This 26-year-old native of San Francisco is bringing true hip-hop back. With his swag like style and his natural instincts for beats and lyrics, he's making a name for himself. Based on the feedback on his most recent album and the fact that he has opened for Clipse three different times, he must be doing something right. People are definitely feeling the fresh and unique style he's bringing. J-Billion loves what he does and so will you. Now check out the interview he recently gave us and find out more about who J-Billion really is.

OSHHS: How did you come up with the name J-Billion?

J-Billion: Well I was in L.A. actually for a friends party, and we were all just chillin and they were saying, “Yo dude, what's your name gonna be?” And I thought of like Richie Rich, but that was taken and I also thought of Johnny Quest and all these superhero cartoon character names. And then my boy El-Rock, who is another fellow artist, was like “Dude, 'J- Billionaire, that would be sick.' So I shortened it up to J-Billion which is a play on my initials, which is J.B.

OSHHS: I checked out your album “The Beautiful Loser” and I really enjoyed it. What was your thought process in making that album?

J-Billion: The thought process for making the album was just being influenced by all kinds of music. And actually for those that don't know the title behind “The Beautiful Loser” is a group of people in the early 90's who were looked at as outcast and there were a lot of people in contemporary art and music and they were looked upon as outcast but they ended up being famous. And all these people who were looked about as new sense to the community they ended up being these people who are world-renowned now and they were nicknamed the beautiful losers. So I felt like that fit me and kinda how I approach things and how I'm coming from a inner city world looked upon as were not gonna accomplish much but in the end were beautiful losers.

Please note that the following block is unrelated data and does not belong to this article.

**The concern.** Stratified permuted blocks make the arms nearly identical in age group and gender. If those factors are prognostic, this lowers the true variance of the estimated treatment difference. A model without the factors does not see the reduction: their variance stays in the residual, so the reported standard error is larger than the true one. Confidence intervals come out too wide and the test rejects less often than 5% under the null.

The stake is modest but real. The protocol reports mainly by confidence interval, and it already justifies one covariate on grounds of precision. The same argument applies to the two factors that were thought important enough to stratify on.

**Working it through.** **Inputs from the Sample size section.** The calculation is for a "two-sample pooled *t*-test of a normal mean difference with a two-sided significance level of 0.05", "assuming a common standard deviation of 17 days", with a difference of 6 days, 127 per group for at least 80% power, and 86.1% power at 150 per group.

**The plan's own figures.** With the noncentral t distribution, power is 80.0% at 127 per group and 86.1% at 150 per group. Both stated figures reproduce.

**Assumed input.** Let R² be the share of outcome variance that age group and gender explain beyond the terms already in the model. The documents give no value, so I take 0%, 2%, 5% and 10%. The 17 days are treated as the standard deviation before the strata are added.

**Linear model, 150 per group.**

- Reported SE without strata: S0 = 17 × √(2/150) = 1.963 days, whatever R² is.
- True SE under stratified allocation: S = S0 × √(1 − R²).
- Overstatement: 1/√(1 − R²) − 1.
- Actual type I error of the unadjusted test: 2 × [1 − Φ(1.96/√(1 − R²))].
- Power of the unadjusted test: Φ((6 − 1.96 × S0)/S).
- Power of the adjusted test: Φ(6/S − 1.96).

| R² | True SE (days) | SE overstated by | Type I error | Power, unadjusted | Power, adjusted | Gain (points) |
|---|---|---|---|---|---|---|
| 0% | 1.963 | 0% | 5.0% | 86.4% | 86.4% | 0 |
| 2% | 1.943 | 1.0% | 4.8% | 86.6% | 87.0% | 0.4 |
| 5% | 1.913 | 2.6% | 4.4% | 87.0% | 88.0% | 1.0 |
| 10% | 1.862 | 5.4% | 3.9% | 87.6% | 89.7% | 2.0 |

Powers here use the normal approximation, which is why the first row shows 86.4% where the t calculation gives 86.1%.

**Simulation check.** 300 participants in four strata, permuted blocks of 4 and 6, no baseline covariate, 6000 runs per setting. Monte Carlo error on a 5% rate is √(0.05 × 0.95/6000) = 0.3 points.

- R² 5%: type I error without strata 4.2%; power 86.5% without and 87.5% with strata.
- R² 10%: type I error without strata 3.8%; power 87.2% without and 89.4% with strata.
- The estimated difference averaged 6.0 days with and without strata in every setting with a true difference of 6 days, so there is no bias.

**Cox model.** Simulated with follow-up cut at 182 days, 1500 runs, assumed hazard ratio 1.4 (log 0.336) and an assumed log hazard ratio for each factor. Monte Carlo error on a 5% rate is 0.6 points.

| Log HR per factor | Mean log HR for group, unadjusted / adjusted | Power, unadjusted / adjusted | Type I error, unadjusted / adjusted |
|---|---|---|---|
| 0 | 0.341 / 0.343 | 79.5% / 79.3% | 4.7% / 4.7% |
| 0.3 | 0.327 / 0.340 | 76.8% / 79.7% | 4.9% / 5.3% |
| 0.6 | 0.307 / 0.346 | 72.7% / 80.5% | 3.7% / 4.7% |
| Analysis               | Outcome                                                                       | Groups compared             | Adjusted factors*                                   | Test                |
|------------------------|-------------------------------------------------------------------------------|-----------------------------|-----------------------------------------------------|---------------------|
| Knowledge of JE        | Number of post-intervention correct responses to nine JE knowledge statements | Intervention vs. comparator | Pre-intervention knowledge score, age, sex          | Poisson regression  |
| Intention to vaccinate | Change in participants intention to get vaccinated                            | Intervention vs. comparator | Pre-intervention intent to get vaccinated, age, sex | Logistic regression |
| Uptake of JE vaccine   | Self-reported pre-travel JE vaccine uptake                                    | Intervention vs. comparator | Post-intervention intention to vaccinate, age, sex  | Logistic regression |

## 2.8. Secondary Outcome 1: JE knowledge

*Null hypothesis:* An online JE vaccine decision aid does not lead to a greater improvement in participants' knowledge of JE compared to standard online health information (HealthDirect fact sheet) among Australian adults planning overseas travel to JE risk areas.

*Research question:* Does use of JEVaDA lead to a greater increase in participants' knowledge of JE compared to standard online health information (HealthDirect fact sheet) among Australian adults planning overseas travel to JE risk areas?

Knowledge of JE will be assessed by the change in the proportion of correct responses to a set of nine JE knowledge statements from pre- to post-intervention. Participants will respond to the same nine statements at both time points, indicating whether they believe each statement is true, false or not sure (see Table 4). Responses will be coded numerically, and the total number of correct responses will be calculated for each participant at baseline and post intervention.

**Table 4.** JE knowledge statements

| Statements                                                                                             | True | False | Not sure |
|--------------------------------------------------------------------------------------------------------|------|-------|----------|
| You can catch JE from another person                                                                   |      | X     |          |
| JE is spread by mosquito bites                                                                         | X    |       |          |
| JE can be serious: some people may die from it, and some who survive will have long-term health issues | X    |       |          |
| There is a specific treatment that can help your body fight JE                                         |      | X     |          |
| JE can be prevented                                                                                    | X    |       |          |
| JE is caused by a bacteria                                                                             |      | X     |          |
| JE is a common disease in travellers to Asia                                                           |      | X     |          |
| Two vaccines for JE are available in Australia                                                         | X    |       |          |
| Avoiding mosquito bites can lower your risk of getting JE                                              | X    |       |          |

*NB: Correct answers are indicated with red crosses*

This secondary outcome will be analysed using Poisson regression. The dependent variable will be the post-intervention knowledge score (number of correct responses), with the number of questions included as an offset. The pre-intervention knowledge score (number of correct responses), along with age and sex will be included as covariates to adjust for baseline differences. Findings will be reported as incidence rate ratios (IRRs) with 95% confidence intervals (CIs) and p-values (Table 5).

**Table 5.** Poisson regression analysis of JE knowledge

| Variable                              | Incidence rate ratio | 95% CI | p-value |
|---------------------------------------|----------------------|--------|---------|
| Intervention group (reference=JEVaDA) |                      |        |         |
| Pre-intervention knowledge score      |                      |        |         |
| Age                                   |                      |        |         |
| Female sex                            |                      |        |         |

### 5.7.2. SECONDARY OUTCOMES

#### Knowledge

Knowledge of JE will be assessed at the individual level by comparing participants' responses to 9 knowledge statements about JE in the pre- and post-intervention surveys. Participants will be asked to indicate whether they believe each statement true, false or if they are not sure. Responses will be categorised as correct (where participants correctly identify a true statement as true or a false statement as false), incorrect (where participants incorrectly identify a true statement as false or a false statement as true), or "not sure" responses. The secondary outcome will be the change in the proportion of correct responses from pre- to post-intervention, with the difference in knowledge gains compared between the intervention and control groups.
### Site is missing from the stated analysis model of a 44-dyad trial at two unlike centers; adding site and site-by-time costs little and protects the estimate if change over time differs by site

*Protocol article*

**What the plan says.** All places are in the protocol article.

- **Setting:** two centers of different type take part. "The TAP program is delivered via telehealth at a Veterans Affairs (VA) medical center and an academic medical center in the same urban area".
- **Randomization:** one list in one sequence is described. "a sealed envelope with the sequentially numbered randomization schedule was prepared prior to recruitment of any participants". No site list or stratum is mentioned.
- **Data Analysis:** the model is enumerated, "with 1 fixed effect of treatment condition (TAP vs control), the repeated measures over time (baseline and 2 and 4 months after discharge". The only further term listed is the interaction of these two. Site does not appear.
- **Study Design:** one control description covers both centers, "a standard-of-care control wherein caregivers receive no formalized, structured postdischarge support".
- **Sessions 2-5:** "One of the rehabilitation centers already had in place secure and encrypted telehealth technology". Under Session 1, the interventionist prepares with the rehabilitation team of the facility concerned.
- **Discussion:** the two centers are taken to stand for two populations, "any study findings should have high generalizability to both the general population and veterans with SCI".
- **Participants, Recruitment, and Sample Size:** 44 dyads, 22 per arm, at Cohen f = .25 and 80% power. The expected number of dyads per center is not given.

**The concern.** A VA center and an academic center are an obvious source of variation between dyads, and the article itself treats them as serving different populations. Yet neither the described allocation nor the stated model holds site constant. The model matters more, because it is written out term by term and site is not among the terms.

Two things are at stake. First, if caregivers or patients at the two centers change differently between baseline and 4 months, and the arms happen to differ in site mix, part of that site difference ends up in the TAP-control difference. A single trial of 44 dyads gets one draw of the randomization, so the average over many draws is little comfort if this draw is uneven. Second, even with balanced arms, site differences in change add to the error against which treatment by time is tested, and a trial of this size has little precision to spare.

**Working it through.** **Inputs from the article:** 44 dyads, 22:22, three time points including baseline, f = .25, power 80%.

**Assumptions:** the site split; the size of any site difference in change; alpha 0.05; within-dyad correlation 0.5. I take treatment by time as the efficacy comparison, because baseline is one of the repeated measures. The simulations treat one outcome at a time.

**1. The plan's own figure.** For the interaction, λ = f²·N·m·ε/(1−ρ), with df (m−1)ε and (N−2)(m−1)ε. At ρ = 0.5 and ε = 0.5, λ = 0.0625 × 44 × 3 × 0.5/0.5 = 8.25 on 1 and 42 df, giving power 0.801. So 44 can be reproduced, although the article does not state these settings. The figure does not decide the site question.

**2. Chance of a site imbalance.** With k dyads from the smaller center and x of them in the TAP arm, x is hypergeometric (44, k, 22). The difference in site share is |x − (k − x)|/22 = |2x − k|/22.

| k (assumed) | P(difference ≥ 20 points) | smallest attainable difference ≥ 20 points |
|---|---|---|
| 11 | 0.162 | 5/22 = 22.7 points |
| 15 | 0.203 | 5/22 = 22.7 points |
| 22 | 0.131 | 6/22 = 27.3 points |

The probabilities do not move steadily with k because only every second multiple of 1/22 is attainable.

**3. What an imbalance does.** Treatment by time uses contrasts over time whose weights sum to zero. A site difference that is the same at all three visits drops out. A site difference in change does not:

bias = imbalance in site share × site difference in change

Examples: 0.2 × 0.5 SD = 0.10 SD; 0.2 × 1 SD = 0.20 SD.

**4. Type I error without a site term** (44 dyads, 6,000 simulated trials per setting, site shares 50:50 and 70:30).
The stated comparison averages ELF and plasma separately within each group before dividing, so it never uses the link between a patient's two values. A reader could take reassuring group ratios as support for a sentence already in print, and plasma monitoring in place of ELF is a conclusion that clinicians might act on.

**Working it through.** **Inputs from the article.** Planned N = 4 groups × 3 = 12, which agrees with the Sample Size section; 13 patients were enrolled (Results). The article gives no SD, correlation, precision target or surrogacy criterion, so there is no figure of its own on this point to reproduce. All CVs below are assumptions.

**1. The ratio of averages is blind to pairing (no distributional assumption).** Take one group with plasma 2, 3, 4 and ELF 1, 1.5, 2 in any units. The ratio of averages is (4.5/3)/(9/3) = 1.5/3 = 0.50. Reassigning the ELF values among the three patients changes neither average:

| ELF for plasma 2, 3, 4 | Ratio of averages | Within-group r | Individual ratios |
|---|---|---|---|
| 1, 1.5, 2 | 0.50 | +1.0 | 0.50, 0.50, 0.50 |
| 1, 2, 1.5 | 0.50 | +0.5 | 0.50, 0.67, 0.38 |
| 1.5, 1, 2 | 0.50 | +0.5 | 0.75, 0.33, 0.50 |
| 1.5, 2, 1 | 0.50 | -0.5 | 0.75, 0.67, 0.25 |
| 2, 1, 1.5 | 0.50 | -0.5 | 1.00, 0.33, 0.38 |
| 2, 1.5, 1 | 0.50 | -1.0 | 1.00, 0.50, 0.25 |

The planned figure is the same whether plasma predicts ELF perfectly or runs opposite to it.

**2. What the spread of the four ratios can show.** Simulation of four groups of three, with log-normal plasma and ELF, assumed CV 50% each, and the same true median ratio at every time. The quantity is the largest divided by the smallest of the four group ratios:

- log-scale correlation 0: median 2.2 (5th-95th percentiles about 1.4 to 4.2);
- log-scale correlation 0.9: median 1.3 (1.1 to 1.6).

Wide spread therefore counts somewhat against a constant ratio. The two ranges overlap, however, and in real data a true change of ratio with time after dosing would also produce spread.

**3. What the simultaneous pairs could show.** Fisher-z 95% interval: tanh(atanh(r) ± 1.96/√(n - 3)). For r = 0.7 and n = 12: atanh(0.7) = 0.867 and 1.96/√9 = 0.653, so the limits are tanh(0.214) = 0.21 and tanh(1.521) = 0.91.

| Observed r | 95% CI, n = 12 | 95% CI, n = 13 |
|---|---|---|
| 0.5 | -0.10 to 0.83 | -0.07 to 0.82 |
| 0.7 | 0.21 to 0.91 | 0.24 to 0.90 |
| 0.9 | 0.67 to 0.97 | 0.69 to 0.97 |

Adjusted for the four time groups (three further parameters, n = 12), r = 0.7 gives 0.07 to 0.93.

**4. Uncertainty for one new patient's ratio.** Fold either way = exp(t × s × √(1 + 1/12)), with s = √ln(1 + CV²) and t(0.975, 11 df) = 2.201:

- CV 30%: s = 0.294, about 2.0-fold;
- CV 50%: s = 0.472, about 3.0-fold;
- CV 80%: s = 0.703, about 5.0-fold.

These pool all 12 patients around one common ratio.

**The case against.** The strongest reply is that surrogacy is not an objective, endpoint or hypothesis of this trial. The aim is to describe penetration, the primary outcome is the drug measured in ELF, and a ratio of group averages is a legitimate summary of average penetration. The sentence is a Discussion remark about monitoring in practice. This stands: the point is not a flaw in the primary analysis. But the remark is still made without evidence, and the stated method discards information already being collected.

OSHHS: What was it like making the “The Beautiful Loser?” Did you come across any crossroads?

J-Billion: It was a pretty smooth process. I have a great production team by the name of Risky Bizness Productions, which is a group of like three close friends who were doing music also, so it started off as gathering beats and the rhymes came kinda easy to me, which is just a god given talent; and very lucky to have. Writing the songs really didn't take long. I would just get a feeling and get a beat and just write to it. I had over 150 songs to choose for the album, but I knew the sounds I wanted and knew the feeling I wanted to convey to the people and looked for beats that expressed that feeling.

OSHHS: Do you write all your own lyrics?

J-Billion: Yea. I write all my own music. I'm definitely a MC's MC. Everything is written by me, hooks, verses, everything. No ghostwriting over here. But I will ghostwrite for somebody if they need help.

OSHHS: We have a few favorites on the album, tracks like Haterblockerz, Dope Man Sneakers, and Number 8. Do you have a favorite?

J-Billion: You like all the hard one's huh? (As he laughs). If I had to pick a favorite track it would be Hate: The New Love or Number 8 as well because everybody knew I was a rapper, but me not knowing if everyone knew I was lyrical. So Number 8 was just to show people I'm not playin and I really do rap. And that song is a good song for the MC's, a lot of play on lyrics.